Take your end goal (lose 25 pounds) and break it up into smaller and smaller chunks. You could subdivide your 25 pound weight loss goal into 5 pounds of weight loss per month and then further subdivide that into 1.25 pounds of weight loss per week, which is an incredibly realistic and achievable goal.
It can also help to create checklists, which can serve as a “roadmap” getting you from point A to Z. Each entry on the checklist can be an individual step or mini-milestone on the path to your ultimate goal.
As you accomplish each one, put a giant check next to it to show that you’ve completed your objective and it also serves as a reminder and encouragement for those times when you may feel down or unmotivated to keep pursuing your goal.
#4 Start Small
Harkening back to something we mentioned at the outset of this article, one of the main reasons many individuals fail to achieve their New Year’s resolution is that they are a bit too aggressive with their goals.
In other words, they bite off more than they can chew.
You may have experienced this yourself.
For example, you may have previously made it a goal to start hitting the gym regularly. In your zeal, you may have even selected an advanced hypertrophy training program that had you in the gym, five or six days per week.
While it’s admirable to swing for the fences with your fitness goals and New Year’s Resolutions, trying to take on too much too soon or enact too drastic of a change more often than not leads to failure.
The reason for this is that most people work best with small changes to their lifestyles, not massive overhauls to the status quo.
You can eventually get your way there, but it’s going to take time.
Another way to look at it is this:
Let’s say you currently live a sedentary life, smoke, and want to lose 10 pounds.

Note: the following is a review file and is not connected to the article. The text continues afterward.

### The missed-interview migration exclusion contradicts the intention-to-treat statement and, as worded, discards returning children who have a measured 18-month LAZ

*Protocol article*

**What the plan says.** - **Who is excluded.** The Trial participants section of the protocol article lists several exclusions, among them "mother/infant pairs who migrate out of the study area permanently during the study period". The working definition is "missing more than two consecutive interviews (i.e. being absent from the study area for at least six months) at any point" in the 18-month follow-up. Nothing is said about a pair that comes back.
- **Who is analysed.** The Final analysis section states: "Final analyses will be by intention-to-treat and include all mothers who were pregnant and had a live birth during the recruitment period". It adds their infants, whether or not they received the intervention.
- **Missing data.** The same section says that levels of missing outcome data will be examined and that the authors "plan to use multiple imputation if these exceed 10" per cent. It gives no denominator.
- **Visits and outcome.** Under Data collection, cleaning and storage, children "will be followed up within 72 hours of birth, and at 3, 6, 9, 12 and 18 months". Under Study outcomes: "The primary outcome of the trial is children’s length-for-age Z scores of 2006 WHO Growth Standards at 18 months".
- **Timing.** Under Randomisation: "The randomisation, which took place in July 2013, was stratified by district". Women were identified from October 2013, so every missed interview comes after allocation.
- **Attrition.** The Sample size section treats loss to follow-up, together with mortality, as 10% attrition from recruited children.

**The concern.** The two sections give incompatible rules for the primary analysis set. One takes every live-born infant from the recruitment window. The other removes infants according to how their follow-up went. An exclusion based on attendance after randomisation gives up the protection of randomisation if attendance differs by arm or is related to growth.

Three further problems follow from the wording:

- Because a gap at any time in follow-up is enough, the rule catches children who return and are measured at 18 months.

If you try to start going to the gym seven days per week, exercising 2 hours per day, and quit smoking with the goal of dropping the weight in a week or two, you’re going to fail...even if you have the willpower of Thanos and the Avengers combined.
You can accomplish each of these things...but, it’s going to take time.
Drastically ramping up your physical activity from 0 to 100 while simultaneously overhauling your diet and quitting smoking cold turkey is a massive stressor to your body, mentally and physically.
Instead, focus on implementing one change at a time.
First, focus on increasing your level of physical activity each day. Go for a walk, aim to complete a certain number of steps, etc. When you can do this for a week or two straight, then start hitting the gym to lift weights.
After another couple of weeks (once lifting has become part of your weekly habit), implement another change (reducing how much processed food you’re eating). And then, in another couple of weeks add another tweak (increasing how many meals you cook for yourself).
It may seem like baby steps, but over the course of the following months, you’ll have made drastic changes such that when you look back at where you were and where you are now, it’ll seem like two different people. Yet, you got there by making tiny adjustments each and every day.
#5 Forget the “All or Nothing” Mentality
One of the main reasons people fail with sticking to their New Year’s resolutions is that they have the “all or nothing” mindset wherein if they’re not doing some all the way, they’re failing.
Had a bite of chocolate cake at a party? -- forget it. You’ve failed with your goals to eat “clean.”
Missed a workout this week? -- congrats, your goal of getting ripped and muscular this year has gone to hell in a handbasket.
Embracing such a draconian, binary mindset does little to build up your confidence or increase your chances of successfully sticking to your resolution.
Part of the journey to success (in any endeavor in life) is realizing that there will be speed bumps and hiccups (“setbacks”) along the way.